E.coli control in fermented sausages
New techniques to minimise the risk of harmful food pathogen E.coli in fermented dry sausages could be on the way as scientists find acidic conditions encountered during the digestive process may not be enough to inactivate some harmful bacteria in fermented dry sausages.
Escherichia coli O157:H7 is one of the leading causes of foodborne diseases and can result in severe compli-cations in humans ranging from haemorrhagic colitis to death.
Previous outbreaks have been primarily associated with ground beef and raw milk, but a recent increase in cases involving highly acidic foods such as fermented dry sausages, mayonnaise, and apple cider have raised new concerns.
For this latest study, fermented dry sausages were inoculated with E.coli O157:H7 and exposed to synthetic saliva for one minute, synthetic gastric juice for 120 minutes, and synthetic pancreatic juice for 250 minutes.
Results showed that not only did existing E.coli O157:H7 cells remain viable after exposure to both synthetic saliva and gastric juice, they began to grow at a significant rate when exposed to the pancreatic juice.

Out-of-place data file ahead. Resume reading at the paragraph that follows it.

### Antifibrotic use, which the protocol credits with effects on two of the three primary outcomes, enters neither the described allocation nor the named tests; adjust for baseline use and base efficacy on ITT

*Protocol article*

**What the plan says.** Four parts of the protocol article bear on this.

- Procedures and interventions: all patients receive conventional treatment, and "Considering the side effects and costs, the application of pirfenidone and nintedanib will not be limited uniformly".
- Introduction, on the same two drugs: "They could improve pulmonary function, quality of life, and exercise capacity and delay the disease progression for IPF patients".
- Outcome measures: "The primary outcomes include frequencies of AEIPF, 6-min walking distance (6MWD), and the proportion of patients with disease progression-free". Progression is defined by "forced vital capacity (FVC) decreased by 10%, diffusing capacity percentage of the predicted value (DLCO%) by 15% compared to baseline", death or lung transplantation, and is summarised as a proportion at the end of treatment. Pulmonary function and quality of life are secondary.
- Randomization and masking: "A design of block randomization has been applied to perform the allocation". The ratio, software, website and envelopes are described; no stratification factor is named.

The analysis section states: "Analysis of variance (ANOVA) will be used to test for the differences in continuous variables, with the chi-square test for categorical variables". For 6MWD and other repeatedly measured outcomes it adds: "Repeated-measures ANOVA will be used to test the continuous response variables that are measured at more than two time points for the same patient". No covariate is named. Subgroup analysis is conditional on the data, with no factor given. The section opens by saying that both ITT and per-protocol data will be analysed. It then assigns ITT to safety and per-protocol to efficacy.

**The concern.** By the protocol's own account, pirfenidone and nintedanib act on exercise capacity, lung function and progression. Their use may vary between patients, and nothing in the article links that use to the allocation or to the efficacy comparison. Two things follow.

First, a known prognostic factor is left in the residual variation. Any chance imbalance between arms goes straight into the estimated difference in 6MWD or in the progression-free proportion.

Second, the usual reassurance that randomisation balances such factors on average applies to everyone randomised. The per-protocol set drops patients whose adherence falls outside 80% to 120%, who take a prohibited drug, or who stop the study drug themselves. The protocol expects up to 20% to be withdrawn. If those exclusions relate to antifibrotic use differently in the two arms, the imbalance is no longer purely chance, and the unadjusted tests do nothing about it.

"From a food safety point of view, this implies that the industrial processes used to manufacture sausages must be designed in such a way that no viable E.coli O157:H7 cell can ever be found in an average portion of sausage for human consumption, because no additional protection will be afforded by the subsequent digestive process," say the study researchers from the Agriculture and Agri-Food Canada food research and development centre in Quebec.
"This new information will be very valuable in refining our assessment of the risk associated with the manufacture of fermented dry sausages with regard to E.coli O157:H7," they add.
Full findings of the study are published in the November issue of Applied and Environmental Microbiology 70, 11: 6637-6642.
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